Tough to know where to begin today: we found some beautiful insects.
Above, our as yet unidentified species of Isoperla ("stripetail") . Consequently, Beaty et.al. have it labelled Isoperla sp. VA. As I noted last time, we're on the lookout for some nymphs that are fully mature, nymphs we can rear to point that they hatch. This one's not quite there, but the "tan" wingpads are one instar before they turn black. So I kept him just in case I get lucky.
And then we have the Leucrocutas. What a gorgeous insect. Pretty sure this is L. juno, but as you'll remember, entomologists want to hold off on species ID until more work has been done. In any event, they too were abundant today. I took photos of this mature nymph and one that's still sort of young.
Finally, a young Stenacron nymph. You might recall that the distinguishing feature of Stenacron nymphs is the shape of the gills: they come to a point.
Beaty: "Abdominal gills 1-6 with apex pointed, seventh gill filamentous; three caudal filaments." ("The Ephemeroptera of North Carolina," p. 22)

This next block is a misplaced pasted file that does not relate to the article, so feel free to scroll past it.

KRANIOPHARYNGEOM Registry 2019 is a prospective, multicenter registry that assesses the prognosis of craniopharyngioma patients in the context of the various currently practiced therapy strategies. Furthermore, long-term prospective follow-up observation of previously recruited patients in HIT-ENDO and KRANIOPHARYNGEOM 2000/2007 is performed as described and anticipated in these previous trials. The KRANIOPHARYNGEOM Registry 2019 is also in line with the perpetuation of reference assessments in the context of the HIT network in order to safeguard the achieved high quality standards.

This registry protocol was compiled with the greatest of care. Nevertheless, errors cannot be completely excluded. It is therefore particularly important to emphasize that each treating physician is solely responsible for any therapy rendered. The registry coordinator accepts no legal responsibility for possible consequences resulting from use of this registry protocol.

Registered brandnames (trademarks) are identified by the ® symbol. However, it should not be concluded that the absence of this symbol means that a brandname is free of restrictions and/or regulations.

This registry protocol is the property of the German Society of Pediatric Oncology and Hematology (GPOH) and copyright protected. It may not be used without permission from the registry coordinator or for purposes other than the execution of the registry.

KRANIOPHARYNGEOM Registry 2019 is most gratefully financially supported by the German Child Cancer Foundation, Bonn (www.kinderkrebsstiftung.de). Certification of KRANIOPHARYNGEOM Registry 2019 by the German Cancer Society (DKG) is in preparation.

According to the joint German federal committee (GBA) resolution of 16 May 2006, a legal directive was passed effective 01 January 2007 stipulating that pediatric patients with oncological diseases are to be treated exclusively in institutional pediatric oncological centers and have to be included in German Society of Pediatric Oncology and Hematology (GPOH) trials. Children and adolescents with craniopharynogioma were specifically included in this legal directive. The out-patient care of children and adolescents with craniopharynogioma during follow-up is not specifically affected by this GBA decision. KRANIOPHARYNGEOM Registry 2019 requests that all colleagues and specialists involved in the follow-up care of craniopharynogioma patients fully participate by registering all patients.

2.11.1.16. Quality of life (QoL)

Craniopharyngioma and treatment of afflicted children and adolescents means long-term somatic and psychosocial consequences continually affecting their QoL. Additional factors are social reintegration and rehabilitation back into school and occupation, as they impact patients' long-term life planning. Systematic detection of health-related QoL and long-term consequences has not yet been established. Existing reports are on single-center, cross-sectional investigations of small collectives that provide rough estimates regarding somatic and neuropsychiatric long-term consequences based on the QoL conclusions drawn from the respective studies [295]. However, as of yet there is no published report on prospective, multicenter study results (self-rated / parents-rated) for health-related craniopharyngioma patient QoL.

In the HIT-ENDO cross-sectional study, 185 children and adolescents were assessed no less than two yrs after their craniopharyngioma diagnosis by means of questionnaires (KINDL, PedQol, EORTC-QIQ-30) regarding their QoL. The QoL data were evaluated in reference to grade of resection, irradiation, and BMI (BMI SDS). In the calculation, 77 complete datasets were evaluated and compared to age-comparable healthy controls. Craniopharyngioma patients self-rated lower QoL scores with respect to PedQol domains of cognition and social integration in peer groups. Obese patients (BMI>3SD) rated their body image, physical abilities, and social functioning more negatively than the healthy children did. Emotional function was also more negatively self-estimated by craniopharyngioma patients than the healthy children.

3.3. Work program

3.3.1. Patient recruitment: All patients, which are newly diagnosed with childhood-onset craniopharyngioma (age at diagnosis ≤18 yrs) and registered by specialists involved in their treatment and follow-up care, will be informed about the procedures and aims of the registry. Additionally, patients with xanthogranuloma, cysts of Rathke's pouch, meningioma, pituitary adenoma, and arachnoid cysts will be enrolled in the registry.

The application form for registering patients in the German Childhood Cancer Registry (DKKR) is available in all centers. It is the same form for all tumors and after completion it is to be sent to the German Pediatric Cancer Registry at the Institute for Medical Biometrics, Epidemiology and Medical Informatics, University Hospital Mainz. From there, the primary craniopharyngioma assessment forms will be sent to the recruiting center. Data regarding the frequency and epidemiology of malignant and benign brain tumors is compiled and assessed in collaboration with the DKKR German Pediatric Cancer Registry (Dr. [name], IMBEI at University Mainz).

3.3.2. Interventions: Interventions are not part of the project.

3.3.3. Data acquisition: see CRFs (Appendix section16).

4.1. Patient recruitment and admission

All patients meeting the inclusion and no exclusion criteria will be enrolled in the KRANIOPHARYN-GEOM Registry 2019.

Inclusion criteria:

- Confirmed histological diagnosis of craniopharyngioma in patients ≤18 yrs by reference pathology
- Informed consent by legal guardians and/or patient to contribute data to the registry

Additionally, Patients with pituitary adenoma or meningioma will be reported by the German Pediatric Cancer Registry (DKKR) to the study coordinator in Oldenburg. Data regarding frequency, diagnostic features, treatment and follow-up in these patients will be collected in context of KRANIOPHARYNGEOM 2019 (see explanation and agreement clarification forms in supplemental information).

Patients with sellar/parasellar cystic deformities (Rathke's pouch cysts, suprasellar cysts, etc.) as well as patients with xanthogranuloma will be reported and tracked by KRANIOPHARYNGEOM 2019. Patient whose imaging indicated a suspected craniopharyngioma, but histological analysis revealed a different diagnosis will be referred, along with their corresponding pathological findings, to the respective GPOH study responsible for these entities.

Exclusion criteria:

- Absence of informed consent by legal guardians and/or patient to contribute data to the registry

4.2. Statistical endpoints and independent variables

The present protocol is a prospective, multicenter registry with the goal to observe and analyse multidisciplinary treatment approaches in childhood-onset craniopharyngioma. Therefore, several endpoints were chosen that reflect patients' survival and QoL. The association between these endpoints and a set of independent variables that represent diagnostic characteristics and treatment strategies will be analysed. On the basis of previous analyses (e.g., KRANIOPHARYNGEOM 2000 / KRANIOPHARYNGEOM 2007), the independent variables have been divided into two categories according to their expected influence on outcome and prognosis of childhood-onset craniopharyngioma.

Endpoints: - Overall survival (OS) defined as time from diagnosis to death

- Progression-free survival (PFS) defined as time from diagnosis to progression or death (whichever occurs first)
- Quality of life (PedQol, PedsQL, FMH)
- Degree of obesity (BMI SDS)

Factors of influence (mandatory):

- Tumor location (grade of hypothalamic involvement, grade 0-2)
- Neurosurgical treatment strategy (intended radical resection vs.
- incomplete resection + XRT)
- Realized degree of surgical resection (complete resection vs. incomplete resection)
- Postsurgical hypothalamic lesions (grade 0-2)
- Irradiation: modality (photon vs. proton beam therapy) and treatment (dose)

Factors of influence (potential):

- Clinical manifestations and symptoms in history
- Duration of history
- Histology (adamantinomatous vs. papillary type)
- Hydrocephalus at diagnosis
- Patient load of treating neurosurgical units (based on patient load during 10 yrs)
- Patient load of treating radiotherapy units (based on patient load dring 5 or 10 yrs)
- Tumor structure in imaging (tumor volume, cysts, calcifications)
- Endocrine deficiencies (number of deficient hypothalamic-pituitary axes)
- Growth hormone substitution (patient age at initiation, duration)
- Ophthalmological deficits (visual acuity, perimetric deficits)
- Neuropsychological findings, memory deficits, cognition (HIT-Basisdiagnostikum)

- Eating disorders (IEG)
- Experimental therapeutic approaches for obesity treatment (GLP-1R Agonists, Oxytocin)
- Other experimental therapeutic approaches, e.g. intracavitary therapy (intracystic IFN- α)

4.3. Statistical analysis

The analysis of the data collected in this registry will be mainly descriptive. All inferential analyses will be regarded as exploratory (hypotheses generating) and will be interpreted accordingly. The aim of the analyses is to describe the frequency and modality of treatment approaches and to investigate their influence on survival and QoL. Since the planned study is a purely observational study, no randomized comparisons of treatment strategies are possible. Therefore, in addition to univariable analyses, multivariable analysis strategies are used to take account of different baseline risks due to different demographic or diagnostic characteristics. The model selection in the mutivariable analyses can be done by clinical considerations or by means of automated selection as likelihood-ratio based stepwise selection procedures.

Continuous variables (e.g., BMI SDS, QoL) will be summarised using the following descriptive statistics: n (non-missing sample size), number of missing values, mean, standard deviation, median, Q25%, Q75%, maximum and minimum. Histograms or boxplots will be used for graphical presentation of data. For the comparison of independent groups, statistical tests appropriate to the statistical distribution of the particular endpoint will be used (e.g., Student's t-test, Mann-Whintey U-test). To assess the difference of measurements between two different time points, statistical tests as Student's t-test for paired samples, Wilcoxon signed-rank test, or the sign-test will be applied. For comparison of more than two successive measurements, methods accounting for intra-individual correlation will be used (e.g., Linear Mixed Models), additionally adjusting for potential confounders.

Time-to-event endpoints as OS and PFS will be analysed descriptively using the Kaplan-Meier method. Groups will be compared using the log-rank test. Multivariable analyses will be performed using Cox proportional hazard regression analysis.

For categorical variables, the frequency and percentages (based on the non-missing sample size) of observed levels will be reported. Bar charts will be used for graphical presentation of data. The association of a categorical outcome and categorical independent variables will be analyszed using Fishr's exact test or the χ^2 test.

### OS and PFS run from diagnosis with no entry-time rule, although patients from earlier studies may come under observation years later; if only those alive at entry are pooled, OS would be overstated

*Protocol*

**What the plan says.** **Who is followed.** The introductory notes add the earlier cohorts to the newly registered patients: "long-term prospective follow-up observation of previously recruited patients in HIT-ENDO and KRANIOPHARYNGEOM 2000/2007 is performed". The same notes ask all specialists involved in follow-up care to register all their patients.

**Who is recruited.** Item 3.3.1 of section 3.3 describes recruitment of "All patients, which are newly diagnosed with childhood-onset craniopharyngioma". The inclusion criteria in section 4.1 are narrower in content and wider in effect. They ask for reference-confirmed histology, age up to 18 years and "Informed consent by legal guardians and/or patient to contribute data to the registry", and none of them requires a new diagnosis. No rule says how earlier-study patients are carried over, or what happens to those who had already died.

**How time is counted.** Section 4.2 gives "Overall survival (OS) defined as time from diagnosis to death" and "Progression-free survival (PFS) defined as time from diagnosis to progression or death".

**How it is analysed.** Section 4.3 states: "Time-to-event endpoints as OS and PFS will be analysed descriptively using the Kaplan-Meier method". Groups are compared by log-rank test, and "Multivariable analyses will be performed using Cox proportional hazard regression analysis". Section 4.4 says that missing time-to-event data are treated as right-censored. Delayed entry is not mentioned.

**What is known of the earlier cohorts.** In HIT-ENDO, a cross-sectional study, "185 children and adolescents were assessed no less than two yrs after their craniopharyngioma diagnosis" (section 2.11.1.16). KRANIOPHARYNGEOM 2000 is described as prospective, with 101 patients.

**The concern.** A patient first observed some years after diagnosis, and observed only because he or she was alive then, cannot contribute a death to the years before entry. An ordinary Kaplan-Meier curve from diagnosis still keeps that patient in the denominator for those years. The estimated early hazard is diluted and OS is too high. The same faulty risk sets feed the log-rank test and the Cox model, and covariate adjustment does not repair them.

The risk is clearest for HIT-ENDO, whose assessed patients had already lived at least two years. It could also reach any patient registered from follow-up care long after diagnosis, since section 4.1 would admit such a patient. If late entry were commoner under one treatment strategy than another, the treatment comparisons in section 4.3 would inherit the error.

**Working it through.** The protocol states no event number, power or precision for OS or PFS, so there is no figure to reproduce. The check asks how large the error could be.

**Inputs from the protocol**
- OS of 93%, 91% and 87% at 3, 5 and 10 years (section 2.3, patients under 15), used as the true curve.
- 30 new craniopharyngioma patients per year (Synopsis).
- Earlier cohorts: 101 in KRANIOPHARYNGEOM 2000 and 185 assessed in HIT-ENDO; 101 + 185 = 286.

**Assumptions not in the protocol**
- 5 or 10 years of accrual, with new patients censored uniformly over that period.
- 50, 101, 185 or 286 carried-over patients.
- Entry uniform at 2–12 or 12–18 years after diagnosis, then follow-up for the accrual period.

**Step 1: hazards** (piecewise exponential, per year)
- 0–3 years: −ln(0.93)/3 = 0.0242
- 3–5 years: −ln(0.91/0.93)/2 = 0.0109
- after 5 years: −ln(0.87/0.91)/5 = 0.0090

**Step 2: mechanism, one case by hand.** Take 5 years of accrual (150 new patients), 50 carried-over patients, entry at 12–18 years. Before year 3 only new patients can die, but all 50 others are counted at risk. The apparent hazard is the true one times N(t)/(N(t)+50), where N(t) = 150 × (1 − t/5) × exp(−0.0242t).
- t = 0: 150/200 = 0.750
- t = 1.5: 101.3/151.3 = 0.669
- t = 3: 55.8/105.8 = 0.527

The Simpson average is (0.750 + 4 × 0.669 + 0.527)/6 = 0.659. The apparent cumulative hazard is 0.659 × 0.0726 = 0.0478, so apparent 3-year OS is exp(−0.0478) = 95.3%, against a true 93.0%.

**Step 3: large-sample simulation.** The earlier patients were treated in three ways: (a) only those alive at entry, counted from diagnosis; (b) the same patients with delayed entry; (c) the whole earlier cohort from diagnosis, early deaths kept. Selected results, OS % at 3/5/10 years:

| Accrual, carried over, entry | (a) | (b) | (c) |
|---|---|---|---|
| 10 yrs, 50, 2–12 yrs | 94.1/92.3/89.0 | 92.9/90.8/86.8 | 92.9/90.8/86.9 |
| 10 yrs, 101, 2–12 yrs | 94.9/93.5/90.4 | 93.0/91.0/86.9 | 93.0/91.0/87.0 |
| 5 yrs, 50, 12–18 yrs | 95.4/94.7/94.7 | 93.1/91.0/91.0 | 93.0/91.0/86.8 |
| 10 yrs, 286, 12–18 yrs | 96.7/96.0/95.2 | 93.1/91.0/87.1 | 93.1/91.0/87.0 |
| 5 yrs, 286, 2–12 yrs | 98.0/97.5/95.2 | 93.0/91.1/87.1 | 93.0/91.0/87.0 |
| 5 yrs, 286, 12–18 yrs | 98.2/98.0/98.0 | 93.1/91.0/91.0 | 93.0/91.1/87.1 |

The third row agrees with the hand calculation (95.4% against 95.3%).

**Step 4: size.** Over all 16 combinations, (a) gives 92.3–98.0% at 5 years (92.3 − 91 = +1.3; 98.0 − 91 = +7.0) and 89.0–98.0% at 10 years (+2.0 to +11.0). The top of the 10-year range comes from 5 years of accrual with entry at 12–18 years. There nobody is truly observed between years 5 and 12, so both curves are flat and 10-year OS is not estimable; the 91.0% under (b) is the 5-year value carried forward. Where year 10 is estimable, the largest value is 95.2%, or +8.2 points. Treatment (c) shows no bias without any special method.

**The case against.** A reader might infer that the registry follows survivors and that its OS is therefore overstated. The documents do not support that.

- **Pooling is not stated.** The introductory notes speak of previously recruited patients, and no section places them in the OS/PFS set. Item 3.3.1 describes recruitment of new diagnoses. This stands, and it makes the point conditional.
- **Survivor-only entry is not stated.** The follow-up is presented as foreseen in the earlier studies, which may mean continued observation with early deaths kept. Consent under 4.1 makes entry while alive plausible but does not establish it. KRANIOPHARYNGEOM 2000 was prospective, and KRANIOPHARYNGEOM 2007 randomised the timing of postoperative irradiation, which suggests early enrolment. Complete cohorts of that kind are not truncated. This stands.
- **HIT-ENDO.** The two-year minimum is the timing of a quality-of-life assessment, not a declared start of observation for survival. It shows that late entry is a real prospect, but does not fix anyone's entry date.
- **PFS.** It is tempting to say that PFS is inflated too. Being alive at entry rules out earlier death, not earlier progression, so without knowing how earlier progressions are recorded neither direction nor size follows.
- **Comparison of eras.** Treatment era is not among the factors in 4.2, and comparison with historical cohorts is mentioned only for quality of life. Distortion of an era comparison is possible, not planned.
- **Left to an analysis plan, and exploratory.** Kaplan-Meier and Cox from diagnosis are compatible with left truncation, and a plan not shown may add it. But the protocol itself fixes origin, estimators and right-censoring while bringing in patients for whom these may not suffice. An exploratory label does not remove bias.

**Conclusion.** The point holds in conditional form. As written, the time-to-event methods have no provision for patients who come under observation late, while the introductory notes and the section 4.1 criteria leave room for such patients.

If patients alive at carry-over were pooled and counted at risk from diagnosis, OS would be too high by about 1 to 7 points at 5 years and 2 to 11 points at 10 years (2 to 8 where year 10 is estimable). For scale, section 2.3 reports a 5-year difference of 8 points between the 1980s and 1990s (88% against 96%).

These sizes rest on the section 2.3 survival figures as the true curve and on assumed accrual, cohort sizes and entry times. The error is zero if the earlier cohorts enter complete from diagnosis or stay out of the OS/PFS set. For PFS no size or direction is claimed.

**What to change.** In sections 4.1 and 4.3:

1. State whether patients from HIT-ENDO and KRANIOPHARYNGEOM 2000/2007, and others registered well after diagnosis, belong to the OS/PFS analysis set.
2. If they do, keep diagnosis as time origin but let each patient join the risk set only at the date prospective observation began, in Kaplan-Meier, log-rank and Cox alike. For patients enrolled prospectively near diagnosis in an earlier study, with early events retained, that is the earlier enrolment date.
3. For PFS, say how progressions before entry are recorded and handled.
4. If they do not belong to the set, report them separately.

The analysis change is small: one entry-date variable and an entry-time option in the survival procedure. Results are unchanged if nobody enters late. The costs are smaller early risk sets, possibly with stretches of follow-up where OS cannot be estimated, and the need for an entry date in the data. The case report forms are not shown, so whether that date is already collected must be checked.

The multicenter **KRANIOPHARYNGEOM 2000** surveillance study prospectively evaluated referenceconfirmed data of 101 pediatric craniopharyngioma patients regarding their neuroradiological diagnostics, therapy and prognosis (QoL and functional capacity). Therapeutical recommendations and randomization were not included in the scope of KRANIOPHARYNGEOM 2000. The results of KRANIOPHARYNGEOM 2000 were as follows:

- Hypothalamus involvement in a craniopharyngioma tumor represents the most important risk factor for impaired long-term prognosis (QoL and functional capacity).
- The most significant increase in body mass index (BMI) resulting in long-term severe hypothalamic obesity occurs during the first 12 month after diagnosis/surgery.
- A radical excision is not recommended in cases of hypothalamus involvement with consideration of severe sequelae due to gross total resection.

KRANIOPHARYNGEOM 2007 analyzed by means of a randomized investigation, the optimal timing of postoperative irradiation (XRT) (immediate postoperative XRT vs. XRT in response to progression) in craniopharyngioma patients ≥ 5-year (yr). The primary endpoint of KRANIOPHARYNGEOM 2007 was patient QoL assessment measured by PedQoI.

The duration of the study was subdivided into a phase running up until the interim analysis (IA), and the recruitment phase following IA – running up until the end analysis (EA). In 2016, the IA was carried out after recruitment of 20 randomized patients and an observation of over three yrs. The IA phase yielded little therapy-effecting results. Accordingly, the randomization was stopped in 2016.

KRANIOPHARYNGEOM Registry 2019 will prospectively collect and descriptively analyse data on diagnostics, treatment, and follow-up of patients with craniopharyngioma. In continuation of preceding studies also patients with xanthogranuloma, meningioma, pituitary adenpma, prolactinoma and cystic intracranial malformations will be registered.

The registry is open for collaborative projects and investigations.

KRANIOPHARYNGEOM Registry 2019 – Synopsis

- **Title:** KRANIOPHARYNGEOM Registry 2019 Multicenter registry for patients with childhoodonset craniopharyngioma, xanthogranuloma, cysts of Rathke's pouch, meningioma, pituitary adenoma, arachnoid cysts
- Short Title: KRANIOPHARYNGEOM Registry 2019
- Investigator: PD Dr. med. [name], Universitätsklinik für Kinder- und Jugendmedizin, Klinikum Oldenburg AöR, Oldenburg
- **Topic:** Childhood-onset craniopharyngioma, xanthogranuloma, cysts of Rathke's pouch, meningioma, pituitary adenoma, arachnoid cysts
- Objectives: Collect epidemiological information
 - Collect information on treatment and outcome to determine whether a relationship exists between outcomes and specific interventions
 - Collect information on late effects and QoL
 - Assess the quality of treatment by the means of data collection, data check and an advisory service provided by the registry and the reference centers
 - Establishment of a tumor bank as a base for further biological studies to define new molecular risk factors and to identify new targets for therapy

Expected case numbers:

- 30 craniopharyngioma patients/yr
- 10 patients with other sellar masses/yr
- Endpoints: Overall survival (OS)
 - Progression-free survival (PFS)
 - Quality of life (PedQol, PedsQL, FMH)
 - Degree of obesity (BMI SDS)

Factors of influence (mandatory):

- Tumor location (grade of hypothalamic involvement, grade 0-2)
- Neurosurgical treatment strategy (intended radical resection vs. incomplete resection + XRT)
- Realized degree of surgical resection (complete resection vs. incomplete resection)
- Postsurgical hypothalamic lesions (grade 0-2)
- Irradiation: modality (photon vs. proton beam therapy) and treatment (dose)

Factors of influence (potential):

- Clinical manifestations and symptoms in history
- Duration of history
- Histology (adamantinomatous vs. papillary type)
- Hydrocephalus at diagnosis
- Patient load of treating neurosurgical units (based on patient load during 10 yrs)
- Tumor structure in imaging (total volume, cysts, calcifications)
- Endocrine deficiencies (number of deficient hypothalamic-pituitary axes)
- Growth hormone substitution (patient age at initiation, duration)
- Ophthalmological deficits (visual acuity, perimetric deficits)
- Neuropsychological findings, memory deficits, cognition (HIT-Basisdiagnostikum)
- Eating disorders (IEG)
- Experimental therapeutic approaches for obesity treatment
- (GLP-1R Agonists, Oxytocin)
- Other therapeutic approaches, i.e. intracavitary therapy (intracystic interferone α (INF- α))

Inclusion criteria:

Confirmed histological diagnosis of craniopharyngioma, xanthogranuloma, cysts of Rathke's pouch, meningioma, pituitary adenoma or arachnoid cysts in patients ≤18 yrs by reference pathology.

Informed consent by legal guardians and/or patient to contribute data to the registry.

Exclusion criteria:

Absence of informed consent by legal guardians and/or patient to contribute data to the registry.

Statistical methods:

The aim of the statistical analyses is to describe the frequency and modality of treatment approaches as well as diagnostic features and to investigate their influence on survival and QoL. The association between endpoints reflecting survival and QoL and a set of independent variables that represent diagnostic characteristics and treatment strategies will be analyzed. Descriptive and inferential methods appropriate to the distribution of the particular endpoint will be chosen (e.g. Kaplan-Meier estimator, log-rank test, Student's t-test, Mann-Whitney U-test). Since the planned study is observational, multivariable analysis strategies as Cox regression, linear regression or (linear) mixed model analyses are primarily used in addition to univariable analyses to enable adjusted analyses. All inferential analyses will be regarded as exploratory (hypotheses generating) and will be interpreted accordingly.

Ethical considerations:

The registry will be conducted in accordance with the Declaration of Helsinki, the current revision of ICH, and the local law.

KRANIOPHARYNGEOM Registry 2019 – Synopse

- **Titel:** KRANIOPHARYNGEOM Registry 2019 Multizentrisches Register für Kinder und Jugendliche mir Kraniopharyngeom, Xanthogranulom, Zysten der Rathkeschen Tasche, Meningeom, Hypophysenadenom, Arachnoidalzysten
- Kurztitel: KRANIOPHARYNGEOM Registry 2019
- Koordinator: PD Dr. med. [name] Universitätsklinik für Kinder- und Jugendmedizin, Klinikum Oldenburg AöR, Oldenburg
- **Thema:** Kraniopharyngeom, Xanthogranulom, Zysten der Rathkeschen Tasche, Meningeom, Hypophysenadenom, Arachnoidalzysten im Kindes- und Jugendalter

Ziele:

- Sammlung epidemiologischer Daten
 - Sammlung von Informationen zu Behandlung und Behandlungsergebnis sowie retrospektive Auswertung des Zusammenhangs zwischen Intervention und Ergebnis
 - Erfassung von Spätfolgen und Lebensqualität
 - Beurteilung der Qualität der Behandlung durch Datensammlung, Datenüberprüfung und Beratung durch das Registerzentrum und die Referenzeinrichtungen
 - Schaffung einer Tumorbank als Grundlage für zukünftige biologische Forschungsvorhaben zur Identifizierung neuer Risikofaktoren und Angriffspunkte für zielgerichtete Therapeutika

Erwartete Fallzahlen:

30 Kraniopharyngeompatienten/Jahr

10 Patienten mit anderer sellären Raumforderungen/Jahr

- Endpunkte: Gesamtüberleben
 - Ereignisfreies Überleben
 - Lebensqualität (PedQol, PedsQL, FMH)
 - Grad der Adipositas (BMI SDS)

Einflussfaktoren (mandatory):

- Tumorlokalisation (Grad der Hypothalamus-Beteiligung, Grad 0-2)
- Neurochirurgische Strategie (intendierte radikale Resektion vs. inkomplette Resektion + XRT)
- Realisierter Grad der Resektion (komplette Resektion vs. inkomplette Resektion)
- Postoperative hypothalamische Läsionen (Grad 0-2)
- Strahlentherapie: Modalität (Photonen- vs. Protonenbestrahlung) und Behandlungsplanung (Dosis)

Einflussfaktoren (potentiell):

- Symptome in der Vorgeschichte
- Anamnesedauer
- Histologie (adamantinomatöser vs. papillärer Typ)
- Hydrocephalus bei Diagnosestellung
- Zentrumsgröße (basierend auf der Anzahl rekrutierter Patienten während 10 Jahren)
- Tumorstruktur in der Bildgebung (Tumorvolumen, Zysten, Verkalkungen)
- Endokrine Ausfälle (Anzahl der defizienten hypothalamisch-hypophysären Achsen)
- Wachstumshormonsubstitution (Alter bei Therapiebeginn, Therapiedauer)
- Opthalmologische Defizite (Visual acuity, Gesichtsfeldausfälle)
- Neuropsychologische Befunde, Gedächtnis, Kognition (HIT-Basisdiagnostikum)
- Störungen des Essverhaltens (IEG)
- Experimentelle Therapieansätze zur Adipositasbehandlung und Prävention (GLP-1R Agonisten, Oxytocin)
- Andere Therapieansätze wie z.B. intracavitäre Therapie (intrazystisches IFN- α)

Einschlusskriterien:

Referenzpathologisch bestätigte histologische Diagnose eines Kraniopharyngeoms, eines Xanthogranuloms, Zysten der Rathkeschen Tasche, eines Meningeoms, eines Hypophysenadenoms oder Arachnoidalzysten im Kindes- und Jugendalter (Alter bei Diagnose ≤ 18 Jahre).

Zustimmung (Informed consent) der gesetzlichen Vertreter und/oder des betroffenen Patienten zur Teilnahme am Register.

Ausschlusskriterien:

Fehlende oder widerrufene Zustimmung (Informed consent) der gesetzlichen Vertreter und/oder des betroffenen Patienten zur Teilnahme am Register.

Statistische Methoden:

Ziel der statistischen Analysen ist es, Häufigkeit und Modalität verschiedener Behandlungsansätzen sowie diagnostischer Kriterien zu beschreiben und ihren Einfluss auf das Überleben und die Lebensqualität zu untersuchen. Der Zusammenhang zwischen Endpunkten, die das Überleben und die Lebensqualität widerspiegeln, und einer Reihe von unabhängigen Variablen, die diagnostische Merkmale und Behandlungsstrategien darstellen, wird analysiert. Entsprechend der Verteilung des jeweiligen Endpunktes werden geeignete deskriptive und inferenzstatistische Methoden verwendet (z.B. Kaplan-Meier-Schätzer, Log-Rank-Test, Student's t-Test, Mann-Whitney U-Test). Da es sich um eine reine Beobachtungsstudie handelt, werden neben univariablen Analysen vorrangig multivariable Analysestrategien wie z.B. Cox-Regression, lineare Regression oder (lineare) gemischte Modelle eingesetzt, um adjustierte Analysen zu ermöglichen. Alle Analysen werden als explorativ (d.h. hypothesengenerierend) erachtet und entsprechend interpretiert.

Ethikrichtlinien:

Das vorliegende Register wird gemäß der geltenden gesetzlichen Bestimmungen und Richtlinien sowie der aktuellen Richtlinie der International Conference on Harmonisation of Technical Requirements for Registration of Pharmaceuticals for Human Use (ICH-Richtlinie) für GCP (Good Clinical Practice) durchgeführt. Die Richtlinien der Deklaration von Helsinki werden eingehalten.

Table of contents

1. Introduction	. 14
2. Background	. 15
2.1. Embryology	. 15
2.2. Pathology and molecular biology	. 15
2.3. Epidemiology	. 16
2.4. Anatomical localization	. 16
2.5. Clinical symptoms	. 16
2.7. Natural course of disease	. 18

This nymph is Stenacron carolina, and the key thing to examine is the pale spot on the head. "S. carolina -- nymphs 10-13 mm; length of pale triangular spot anterior to median ocellus approximately 2X it's basal width (provisional) ...dorsum of abdomen grey-brown without conspicuous markings; caudal filaments all light grey brown with no banding. Usually in small mountain streams. Collected spring to summer. Uncommon." (p. 22)
You can see that "pale triangular spot" very well on almost all of my photos.
And here's a microscope view.
So satisfying to find some good insects and get decent photos. Up to the Rapidan River tomorrow.
Oh, by the way. Steve Beaty joined us at this stream last month. That's him on the right.